Research

Cancer is typically considered a genetic disease. However, recent progress in our understanding of epigenetic aberrations in cancer has challenged this view. Overarching goal of our lab is to understand epigenetic mechanisms of transcriptional addiction in cancer and exploit this information to advance cancer therapeutics.

To pursue this objective, we use cutting-edge chromatin conformation capture, high-content Oligopaint DNA FISH, single-cell epigenomics, functional genomics, and combine these technologies with our expertise in computational sciences to systematically explore: i) how epigenetic control of gene expression is disrupted in cancer, ii) why transcriptional addiction can develop, and iii) how heterogeneity and plasticity of transcriptional dependencies enable drug resistance.

RESEARCH AREAS

Deciphering Mechanisms of Genome Mis-folding In Cancer

Our lab deploys data-rich experimental techniques to elucidate the role of genome mis-folding in controlling oncogenic gene expression programs. Specifically, we are interested in moving beyond the status quo to understand how oncogenic subversion of lineage-determining transcription factors set topology of cancer genome. To tackle this question, we combine genomics and super-resolution imaging and focus on investigating molecular mechanisms of genome mis-folding in breast and blood cancers. These mechanistic studies aim to identify precise epigenetic vulnerabilities of cancer cells and guide treatments disrupting cancer cells’ transcriptional addiction.

Representative Publication

Oncogenic Notch Promotes Long-Range Regulatory Interactions Within Hyperconnected 3D Cliques.

Petrovic J*, Zhou Y*, Fasolino M, Goldman N, Schwartz GW, Mumbach MR, Nguyen SC, Rome KS, Sela Y, Zapataro Z, Blacklow SC, Kruhlak MJ, Shi J, Aster JC, Joyce EF, Little SC, Vahedi G, Pear WS, Faryabi RB Molecular Cell. 2019;73(6):1174-90 e12
PubMed PMID: 30745086; PMCID: PMC6485942

Determining Epigenetic Mechanisms Of Resistance To Targeted Therapies

Targeting oncogenic drivers of cancers commonly leads to drug resistance. Mechanisms of acquiring resistance to oncology drugs mostly remain unknown, partly due to the limitations of population-based assays in elucidating heterogeneity of drug-naive and complexity of drug-induced tumor evolution. Using single-cell genomics and imaging, we study how heterogeneity and plasticity of transcriptional dependencies confer resistance to targeted therapeutics such as Notch inhibitors.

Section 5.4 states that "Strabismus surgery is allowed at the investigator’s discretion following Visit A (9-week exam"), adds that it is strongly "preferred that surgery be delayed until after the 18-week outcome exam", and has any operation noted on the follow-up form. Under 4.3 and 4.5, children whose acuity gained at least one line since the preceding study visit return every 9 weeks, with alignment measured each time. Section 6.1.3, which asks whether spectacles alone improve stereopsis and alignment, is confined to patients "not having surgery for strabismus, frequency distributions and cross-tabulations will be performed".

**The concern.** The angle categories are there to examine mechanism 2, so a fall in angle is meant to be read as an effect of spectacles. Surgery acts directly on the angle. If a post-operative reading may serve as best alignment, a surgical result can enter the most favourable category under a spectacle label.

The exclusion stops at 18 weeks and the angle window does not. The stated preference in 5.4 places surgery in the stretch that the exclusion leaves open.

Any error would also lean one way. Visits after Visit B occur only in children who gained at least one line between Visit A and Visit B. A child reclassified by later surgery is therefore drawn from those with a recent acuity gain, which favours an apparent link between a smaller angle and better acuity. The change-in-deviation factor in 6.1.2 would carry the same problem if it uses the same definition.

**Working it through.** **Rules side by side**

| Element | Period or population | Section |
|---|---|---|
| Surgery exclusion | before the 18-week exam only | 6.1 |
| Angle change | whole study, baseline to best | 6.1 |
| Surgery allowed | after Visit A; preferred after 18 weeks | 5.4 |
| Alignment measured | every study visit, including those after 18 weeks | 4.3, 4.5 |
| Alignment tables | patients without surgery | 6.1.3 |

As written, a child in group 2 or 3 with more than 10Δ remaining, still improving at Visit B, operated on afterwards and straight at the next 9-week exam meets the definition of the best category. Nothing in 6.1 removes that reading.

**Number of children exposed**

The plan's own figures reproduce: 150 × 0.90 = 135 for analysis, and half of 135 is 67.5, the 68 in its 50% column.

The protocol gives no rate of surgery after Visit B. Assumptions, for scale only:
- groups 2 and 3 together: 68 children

Representative Publication

TooManyCells Identifies And Visualizes Relationships Of Single-cell Clades.

Schwartz GW, Zhou Y, Petrovic J, Fasolino M, Xu L, Shaffer SM, Pear WS, Vahedi G, Faryabi RB Nature Methods, 2020; 17: 405-413
PubMed PMID: 32123397; PMCID: PMC7439807

Innovating Computational Methods To Enable Cancer Discovery

Our lab innovates statistical and machine learning approaches to accelerate discovery of novel therapeutics and biomarkers by elucidating complexity and heterogeneity of tumors. Recently, we have developed a computational ecosystem for mapping molecular and spatial heterogeneity in tumors. As part of the Center for Personalized Diagnostics, we also mine cancer patient genotypic/phenotypic data to improve patient health. patient health.

Representative Publication

Classes of ITD Predict Outcomes in AML Patients Treated With FLT3 Inhibitors.

Schwartz GW, Manning B, Zhou Y, Velu P, Bigdeli A, Astles R, Lehman AW, Morrissette JJD, Perl AE, Li M, Carroll M, Faryabi RB Clinical Cancer Research. 2019;25(2):573-83
PubMed PMID: 30181385; PMCID: PMC6335170